California has the toughest air quality regulations of any state in the country. But they're not tough enough to satisfy a new state law that requires California to double the rate at which it cuts greenhouse gases.
So this month, the California Air Resources Board approved a plan it says is aimed at "decarbonizing" the state's economy.
The plan seeks, by 2030, to cut greenhouse gas emissions in the state by 40 percent from 1990 levels. The board projects that the plan will save $11 billion in avoided environmental damage.
The key to the plan is to get more clean cars and trucks on the road.
The state extended or approved programs that offer incentives to buy zero-emission vehicles. The plan encourages the deployment of zero-emission trucks and spending more to shift to cleaner systems for the large amount of freight that enters the state (three of the country's top 10 ports by volume are in California: the ports of Los Angeles, Long Beach and Oakland).
The plan, which aims to cut or eliminate diesel trucks, provides $208 million in incentives for truck and bus fleets to go green by purchasing electric vehicles. Another $190 million will go toward making freight operations less polluting. You can imagine electric forklifts.
More than 20 manufacturers offer 60 eligible models of hybrid, low-emission and zero-emission trucks and buses, according to Trucks.com. The incentives, at nearly $400 million, have already sparked competition, it reported:
"Such incentives are expected to encourage the purchase of electric trucks and powertrains like those that Tesla Inc., Cummins Inc., BYD Inc. and Mitsubishi Fuso are planning or are already selling. Electric heavy-duty trucks typically sell for 20 percent to 30 percent more than comparable diesel vehicles. The incentives will help offset the difference. The funding also will underwrite sales of clean natural gas trucks and other green technologies."
Though much of the plan is directed at transportation, California also is taking steps that would curb emissions in other parts of the economy. Under a renewed cap-and-trade program, it will be more expensive to emit and dispose of super pollutants such as refrigerants or methane.
The board's plan provides guidelines for the state's electric utilities to use renewable sources for half their energy by 2030. It provides money for everything from investing in and developing clean fuel technology.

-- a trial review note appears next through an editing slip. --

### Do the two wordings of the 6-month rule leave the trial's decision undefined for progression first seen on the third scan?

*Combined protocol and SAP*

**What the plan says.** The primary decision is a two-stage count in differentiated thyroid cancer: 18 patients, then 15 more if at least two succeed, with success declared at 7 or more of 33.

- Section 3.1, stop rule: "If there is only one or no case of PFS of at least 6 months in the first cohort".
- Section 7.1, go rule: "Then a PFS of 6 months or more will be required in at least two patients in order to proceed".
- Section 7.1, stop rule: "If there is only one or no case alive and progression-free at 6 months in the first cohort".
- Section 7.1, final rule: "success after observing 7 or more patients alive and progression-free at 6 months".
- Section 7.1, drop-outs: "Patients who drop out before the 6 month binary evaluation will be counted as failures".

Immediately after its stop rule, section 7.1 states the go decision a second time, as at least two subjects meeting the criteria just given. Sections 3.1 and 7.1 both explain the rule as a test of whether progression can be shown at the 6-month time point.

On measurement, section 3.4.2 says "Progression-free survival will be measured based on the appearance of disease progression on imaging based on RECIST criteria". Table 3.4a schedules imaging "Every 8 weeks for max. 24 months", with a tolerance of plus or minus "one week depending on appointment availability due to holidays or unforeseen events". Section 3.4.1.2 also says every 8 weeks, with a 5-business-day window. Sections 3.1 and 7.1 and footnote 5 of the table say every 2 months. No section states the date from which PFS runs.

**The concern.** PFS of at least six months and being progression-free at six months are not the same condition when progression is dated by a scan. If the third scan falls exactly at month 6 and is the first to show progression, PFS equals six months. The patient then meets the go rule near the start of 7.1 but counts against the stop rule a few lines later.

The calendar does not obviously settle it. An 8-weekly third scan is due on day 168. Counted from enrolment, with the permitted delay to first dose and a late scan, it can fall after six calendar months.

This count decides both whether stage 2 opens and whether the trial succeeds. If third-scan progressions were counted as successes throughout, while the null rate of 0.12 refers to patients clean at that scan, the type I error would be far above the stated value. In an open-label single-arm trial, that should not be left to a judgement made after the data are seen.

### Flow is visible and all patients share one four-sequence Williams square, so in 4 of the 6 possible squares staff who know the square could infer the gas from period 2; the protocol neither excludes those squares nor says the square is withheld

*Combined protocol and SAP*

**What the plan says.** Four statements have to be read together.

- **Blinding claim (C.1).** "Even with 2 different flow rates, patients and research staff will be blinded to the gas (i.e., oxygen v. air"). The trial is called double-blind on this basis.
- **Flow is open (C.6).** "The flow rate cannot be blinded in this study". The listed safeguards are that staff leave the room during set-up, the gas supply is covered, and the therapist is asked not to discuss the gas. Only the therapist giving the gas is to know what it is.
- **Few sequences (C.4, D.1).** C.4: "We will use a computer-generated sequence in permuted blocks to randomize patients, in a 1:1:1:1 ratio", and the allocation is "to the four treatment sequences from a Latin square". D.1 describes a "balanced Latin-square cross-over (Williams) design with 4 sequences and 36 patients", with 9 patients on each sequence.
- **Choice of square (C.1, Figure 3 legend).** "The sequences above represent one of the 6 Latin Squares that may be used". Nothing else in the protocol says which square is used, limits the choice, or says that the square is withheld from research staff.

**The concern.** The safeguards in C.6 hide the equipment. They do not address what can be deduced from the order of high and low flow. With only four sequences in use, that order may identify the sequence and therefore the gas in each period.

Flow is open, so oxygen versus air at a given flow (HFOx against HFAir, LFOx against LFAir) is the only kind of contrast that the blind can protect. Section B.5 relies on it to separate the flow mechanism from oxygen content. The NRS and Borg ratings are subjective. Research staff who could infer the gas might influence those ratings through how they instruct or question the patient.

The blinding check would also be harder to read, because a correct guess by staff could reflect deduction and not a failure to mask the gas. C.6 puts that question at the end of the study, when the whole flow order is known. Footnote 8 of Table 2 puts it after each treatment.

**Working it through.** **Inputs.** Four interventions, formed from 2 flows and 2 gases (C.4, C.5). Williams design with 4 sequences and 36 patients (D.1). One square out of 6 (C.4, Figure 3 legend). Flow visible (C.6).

The plan also calls for doubling the number of electric charging stations in California. This initiative will be aided by $800 million in fines from Volkswagen, to mitigate damage from the automaker's diesel emissions scandal.
This all comes while the Environmental Protection Agency, under Administrator Scott Pruitt, appears set to roll back federal fuel economy rules. California is the one state that can set its own emissions rules under the Clean Air Act of 1970, subject to a waiver. Other states can follow California's lead or the federal government's lead but they aren't allowed to strike out on their own.
California has asked for and received a waiver to make tougher rules than the federal government. Pruitt has said EPA is not reviewing California's special status, though environmental groups are poised to fight.
Mary Nichols, chair of the California Air Resources Board, says the state will continue to set tough rules. "I think there's no question that our vehicle emissions standards have been the most influential and will continue to be," she tells NPR.
Nichols says it would be hard for the auto industry to ignore the state since China and other countries are following California's lead when it comes to climate change.
Pointing to changing consumer awareness and a determination by other countries to curb carbon emissions, she says "the demand is growing around the world for very efficient, very clean, essentially no-pollution vehicles. That's a path we're on and will continue to stay on."
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